So Tim and I parted ways. I didn’t look for another agent. I thought there was no point in sending out more submissions, if I wasn’t prepared to adapt the novel.

I published Dappled Light through Matador, in November 2013. Was it right to self-publish? Maybe, maybe not, but it was the only decision I could make.

Jessica Markwell was born in Ghana in 1954. After graduating from Manchester University with a degree in Medieval Studies, she worked as an archaeologist, a nurse, a midwife and a family mediator. She completed an MA in fiction writing at Middlesex University, and now lives high on a hillside in mid-Wales with her husband and two chocolate Labradors.

Find out more about her on her website www.jessicamarkwell.com and follow her on twitter @JessicaMarkwel1







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Category: By Current and Past Sponsors, Contemporary Women Writers, On Publishing

Comments (20)

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  1. Tam May says:

    Nice points, except for one – vanity publishing is NOT now called indie publishing! They are two very different things. Vanity publishing was all about the author paying someone to publish their work. Indie publishing, for most self-published authors, is about the author doing most or all of the publishing tasks himself/herself to get his/her book out. They are very different. Even when an author pays for certain services (such as a freelance editor to edit the book or a graphic designer to design the book cover), it’s a completely different situation than an author paying a publisher to publish his/her book. Vanity publishing has a lot of negative connotations as well. Not just the issue of a “vain” person wanting to see their work in print, but also the idea of throwing good money after bad, since vanity publishers were all about scamming authors, taking money to produce cheap-looking books and do no promotion of it at all (even though they usually promised the moon). Indie authors work very very hard to get their books out and that includes not just getting it published (either in ebook or hybrid format) but also after it is published in promoting and marketing it.

    Sorry to go off like this, but to imply that vanity publishing is now called indie publishing and a little more respectful than it was is an insult to the hard work that independent authors (who are also publishers) do.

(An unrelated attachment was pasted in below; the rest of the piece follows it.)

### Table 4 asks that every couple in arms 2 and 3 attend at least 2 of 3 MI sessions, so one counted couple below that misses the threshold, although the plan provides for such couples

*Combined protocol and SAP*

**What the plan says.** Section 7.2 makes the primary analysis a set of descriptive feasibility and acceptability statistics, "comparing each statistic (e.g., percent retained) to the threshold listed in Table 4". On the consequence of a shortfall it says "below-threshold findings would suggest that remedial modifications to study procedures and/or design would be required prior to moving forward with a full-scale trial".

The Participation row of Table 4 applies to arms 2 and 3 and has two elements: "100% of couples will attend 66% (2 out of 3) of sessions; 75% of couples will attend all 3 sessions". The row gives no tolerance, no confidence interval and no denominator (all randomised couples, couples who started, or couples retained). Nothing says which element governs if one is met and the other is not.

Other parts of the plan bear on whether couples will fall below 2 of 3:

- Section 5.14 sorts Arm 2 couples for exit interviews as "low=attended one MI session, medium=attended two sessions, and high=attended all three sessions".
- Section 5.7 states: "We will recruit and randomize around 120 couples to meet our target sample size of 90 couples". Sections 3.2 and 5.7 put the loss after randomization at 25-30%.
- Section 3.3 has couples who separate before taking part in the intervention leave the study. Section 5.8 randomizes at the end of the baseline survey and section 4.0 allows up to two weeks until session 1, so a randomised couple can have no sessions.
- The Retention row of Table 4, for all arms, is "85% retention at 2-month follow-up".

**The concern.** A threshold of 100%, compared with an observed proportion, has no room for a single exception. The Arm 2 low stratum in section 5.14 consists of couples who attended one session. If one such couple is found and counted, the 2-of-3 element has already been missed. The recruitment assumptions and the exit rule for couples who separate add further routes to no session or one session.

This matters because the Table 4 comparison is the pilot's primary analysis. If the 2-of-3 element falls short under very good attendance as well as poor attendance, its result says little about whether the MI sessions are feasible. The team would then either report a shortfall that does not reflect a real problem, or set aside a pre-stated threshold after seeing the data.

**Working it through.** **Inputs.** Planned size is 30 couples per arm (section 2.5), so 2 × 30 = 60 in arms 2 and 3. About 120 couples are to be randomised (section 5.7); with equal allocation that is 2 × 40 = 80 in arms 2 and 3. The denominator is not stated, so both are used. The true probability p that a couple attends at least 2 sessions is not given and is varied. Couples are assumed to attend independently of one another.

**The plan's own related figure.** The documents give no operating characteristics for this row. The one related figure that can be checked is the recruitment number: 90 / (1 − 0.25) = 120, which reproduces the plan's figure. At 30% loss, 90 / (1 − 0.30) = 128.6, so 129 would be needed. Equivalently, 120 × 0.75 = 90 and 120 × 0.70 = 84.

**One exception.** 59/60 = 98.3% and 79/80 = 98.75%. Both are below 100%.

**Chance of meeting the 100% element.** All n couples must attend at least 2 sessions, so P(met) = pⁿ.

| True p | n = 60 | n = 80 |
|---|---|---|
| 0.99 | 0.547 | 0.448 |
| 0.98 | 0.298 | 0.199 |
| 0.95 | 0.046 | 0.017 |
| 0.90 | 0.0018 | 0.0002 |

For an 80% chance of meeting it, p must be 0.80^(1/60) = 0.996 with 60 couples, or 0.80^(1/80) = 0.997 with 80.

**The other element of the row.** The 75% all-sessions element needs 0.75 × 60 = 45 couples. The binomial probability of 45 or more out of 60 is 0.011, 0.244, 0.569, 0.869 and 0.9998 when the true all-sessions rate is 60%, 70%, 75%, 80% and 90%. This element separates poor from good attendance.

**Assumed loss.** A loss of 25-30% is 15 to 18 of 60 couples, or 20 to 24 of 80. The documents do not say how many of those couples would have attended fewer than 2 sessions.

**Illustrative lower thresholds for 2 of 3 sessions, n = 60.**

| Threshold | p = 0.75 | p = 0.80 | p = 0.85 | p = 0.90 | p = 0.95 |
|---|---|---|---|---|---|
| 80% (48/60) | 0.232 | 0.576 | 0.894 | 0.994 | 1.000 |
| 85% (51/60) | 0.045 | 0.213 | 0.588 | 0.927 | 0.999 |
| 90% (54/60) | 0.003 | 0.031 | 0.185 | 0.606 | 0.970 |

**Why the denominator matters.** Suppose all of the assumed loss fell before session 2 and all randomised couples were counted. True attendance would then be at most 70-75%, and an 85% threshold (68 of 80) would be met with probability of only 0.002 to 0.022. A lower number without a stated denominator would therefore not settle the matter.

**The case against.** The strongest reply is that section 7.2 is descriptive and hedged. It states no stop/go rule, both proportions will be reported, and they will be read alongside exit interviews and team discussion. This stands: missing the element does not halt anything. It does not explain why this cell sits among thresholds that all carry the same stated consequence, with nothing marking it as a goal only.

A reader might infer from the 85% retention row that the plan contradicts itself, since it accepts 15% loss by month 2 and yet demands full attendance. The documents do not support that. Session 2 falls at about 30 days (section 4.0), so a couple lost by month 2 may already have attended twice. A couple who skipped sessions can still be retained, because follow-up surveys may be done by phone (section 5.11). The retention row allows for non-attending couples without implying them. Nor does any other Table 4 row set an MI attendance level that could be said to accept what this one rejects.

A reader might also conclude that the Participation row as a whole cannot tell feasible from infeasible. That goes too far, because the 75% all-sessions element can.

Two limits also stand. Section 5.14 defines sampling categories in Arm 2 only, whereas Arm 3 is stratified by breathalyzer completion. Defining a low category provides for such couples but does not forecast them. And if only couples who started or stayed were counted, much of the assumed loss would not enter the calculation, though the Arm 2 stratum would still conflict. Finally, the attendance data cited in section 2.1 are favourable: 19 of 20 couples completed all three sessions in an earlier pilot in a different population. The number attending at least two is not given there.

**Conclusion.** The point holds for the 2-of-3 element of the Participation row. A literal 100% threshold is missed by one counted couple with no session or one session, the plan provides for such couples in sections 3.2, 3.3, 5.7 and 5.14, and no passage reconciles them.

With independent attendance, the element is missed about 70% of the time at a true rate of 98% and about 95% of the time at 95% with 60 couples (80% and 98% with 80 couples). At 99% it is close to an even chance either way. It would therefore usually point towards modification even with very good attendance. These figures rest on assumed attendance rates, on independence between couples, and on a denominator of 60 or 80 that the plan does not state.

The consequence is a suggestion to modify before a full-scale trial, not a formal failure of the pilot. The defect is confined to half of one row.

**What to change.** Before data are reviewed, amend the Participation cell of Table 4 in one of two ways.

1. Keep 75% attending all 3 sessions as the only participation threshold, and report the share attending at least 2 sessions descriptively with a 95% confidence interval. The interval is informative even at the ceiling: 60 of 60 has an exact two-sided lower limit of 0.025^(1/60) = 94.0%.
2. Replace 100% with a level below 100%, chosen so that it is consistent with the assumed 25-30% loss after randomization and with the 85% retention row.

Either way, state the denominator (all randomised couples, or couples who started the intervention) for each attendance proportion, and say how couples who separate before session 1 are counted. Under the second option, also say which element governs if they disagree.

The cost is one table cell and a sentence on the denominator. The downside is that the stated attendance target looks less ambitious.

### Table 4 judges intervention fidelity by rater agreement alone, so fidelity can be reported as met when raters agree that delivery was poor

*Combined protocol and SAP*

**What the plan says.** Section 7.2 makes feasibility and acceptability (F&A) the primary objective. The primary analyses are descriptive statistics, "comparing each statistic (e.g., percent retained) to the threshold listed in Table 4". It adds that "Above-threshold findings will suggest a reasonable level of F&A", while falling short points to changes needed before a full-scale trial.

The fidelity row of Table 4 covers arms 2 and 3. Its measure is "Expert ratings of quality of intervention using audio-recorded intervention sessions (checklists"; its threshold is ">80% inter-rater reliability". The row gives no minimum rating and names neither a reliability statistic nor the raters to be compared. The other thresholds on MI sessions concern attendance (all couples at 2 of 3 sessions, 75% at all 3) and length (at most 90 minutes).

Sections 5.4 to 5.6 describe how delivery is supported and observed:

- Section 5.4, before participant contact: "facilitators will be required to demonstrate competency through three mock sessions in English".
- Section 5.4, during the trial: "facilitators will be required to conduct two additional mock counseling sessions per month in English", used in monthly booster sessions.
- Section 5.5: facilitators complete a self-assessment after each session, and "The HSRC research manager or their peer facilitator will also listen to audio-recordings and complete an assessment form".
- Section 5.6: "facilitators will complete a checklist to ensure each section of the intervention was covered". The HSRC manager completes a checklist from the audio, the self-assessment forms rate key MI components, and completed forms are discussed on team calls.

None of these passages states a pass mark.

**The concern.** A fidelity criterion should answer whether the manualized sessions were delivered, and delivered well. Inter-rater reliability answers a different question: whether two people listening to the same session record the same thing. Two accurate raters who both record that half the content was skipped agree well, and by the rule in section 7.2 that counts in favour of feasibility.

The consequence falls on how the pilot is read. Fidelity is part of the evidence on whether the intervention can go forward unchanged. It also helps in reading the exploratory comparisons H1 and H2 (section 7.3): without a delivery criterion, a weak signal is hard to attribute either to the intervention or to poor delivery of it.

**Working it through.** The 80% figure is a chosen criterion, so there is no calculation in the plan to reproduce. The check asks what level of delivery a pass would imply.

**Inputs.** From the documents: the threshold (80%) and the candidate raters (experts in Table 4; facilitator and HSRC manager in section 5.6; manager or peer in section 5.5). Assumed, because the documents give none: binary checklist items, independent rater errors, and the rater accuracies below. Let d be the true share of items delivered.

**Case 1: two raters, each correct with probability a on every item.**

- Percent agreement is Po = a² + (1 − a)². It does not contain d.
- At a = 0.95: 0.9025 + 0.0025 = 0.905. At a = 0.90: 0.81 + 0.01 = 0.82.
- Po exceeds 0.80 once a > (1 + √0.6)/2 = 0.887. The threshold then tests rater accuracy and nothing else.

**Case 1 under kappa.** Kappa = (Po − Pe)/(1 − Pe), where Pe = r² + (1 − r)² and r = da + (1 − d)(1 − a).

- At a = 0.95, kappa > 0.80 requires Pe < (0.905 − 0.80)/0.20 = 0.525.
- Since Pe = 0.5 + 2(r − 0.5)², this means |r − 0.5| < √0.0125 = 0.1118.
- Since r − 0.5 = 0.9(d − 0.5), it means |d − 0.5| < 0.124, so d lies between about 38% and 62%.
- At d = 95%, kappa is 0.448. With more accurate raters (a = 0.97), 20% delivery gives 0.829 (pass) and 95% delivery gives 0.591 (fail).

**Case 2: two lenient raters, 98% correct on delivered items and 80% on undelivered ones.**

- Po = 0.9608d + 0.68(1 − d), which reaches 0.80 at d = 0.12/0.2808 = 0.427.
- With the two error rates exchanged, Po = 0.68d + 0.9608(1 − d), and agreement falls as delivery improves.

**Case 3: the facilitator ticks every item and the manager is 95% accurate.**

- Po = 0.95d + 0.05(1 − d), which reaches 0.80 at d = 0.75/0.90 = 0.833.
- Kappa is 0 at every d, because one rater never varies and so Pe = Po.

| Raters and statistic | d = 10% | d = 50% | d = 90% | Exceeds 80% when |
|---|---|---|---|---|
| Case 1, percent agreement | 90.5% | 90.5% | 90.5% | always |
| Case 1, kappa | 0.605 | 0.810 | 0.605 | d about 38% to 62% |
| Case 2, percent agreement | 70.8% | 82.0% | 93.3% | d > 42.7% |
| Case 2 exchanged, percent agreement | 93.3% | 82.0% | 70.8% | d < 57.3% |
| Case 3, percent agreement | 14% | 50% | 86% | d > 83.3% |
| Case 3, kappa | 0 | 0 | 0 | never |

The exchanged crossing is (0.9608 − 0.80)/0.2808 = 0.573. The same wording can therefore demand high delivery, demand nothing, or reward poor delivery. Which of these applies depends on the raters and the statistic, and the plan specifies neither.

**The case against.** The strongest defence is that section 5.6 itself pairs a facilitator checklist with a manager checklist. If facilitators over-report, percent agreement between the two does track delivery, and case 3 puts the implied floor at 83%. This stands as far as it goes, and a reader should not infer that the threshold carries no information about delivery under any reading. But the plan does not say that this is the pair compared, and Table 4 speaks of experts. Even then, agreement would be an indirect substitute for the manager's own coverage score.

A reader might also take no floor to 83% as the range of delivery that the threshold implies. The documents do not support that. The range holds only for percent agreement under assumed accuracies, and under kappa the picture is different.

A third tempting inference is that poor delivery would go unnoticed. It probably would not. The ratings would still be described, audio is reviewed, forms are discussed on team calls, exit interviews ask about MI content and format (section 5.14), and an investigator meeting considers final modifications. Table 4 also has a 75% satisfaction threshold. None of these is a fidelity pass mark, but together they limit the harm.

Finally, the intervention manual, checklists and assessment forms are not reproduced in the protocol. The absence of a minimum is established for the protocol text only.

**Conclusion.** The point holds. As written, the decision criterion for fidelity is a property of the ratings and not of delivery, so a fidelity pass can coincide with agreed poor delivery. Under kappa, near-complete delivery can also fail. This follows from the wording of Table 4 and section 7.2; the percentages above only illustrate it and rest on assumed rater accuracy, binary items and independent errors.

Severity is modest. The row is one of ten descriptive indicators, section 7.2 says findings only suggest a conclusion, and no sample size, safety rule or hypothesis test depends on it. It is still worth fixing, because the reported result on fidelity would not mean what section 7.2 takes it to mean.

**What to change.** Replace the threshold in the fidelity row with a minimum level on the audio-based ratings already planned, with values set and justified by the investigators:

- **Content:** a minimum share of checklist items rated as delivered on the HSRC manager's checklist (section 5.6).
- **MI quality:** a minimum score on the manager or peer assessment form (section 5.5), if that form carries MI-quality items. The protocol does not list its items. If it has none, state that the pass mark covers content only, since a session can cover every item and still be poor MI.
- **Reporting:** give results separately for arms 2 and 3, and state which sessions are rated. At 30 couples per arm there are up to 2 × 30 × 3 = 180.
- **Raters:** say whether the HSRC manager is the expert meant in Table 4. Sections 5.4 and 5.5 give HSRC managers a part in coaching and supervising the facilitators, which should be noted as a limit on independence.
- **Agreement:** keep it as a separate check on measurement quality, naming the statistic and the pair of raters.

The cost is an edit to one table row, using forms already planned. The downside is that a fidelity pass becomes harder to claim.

2. Rosina Lippi says:

    Hi Jessica. The history of how you came to write your novel and then to self publish is one that aspiring novelists should read to get a sense of how the industry is changing. I see why you made the decision you made, but I want to suggest something for you to consider. Two things about Tim strike me as important: he saw the value in your writing, but he didn’t see the value — or not the whole value — in the story. You were right to part ways, because if an agent doesn’t love the story s/he can’t sell it.

    But you might have been surprised by the reaction from other possible agents. The fact that Tim saw so much potential in the manuscript raises the odds that other agents will want to have a look. A lot of agents these days are female, and it’s entirely possible that a female agent would have seen the value of the story the way you wrote it. You might have found (might still find, if you ever decide to pursue this) someone who is in tune with what you are trying to do.

    I ‘ve gone the more traditional route. I have an agent who really believes in what I write — she’s sold ten novels to major houses for me — and I know she’s got my back. Many times she has solved problems that looked insurmountable to me, and she’s done that with a firm but graceful hand.

    One more point about the traditional route: a good editor is an excellent thing. I have never run across a piece of work that wasn’t improved by a thoughtful, experienced editor. Some writers see editors as the enemy. I think that’s a shame, because an editor can save you from your own follies. Dog knows mine have done it for me more than once.

    So I wish you best of luck with this novel and whatever else you write down the road, whatever way you decide to move ahead. But don’t give up yet on the idea of an agent. Because Tim didn’t get it doesn’t mean there’s not somebody else out there eager and able to lead you through the quicksand that is publishing.

    • Thank you so much for taking the time to write such a considered response and for your encouragement.
      A year on from when I wrote that piece, I agree. It might well have been better for me to have looked for another agent, or I could have sought advice from a literary consultancy. There’s still prejudice around works that are self-published – more so, I think, in the world of literary fiction than for genres such as romance.